Right off, Mickey got Bugs with a left jab, and for a moment Bugs was down. There is an art to watching Bugs fall down. He seems to pull the ground up to meet him. Pound Bugs into submission, and you can still feel him looking over your shoulder, saying, hey, I’m taking some punishment, aren’t I? On his feet again, Bugs pushed Mickey back into the corner, Mickey full of violence now, Bugs looking abstracted, a little grayer than usual. Mickey threw some hard punches but Bugs weaved out of his way, and counter-punched, and Mickey fell back into the ropes, disheartened.

Daffy and Donald were fighting now, and Bugs and Mickey sat down to watch them.

“There was confusion among the crowd.” — Las Vegas Sun

Yup, because what happened next would defy the descriptive power of any genius but myself. Bugs was graceful but Micky was an explosion. Every punch conveyed an epiphany. Bugs was an Indian magician, burning with schizophrenia, but Mickey was a Negro artist, athrob with jungle cat intuition and trailing glory. Circling, they were equal to two great lovers or double-agents making inroads into each other’s psyches. The fight began to remind Mailer of his third marriage.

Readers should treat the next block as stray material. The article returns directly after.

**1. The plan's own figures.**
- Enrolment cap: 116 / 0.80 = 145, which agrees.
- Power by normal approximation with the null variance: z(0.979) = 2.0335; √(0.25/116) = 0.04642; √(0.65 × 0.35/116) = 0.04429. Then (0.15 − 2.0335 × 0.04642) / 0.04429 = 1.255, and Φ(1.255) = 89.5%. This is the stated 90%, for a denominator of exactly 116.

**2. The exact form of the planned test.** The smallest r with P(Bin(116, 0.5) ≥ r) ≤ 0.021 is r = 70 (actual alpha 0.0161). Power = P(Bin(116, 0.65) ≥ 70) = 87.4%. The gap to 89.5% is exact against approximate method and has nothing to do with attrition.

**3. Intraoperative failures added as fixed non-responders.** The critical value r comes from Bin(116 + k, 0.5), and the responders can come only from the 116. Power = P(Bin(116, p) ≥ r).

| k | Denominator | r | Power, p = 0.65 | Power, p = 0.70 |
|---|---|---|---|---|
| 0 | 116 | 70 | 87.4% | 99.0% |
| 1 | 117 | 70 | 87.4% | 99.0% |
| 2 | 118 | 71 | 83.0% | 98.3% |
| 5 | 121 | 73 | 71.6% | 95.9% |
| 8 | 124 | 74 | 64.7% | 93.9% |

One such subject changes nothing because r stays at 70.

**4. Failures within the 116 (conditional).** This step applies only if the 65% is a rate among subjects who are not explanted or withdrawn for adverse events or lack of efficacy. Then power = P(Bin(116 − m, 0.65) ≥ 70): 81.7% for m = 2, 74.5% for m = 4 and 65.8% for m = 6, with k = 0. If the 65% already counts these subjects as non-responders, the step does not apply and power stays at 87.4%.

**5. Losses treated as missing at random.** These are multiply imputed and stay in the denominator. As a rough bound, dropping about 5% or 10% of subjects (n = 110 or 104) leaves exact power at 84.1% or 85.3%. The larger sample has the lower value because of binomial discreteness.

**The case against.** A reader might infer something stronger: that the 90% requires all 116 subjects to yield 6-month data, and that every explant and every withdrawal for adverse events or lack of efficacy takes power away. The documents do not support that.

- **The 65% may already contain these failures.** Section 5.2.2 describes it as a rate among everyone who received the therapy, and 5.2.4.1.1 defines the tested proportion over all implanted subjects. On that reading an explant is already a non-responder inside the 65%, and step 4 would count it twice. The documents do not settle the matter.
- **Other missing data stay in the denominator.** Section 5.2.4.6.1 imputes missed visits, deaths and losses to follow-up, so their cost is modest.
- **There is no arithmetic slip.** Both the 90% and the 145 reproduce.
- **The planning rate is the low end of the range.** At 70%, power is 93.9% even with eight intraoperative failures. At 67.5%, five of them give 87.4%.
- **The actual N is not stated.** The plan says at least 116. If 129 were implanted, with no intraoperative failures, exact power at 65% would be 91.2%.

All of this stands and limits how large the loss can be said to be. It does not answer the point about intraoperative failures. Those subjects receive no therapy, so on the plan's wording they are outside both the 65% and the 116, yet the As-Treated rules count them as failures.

After Bugs clapped Mickey on the head with a pair of cymbals, little vultures flew around his head. Then Mickey pulled a lever, and oh crap, an anvil almost landed on top of Bugs. It was a brilliant move, but Bugs dodged it and slugged Mickey so tenderly it was equal to a sermon dating from the moment of creation.

“Knockout!” — Las Vegas Sun

The crowd cried insanity. Who knew what, when the corporation lawyers were through with it all, would be the official result of this match? But for now everyone was cheering Bugs, bearing him aloft, and Mailer climbed into the ring and made a speech which went to the root of America. Mickey is America, but Bugs is what America should be, was the gist of Mailer’s speech. It was his way of saying that Mickey had class, but Bugs could hustle, that Mickey was Chuck Lindbergh, but Bugs was the Risen Christ.

You’ll never see Bugs do a double-take. It is no small part of his strength that there is no way to humiliate him. Not even when Donald turned out to be the referee, an arrangement Mailer considered a clear violation of the divine economy. But God has been on the defensive since the millennium turned, so it should have surprised nobody when Donald declared Mickey the prizewinner. That’s all folks.

Daffy was heard to utter the word “despicable.”

Mailer, heading for the bar to make more speeches, could detect the seed of an idea germinating, this idea being that it is the logic of pain that, by some telepathic communion, forces the direction of the Universe.

Eat or be eaten. It was getting colder, do not doubt it, and if it was a sign of Mailer’s deep cosmic pessimism that he let Daffy order him a Bourbon, it was a sign of his bravery that he put together the feat of drinking it.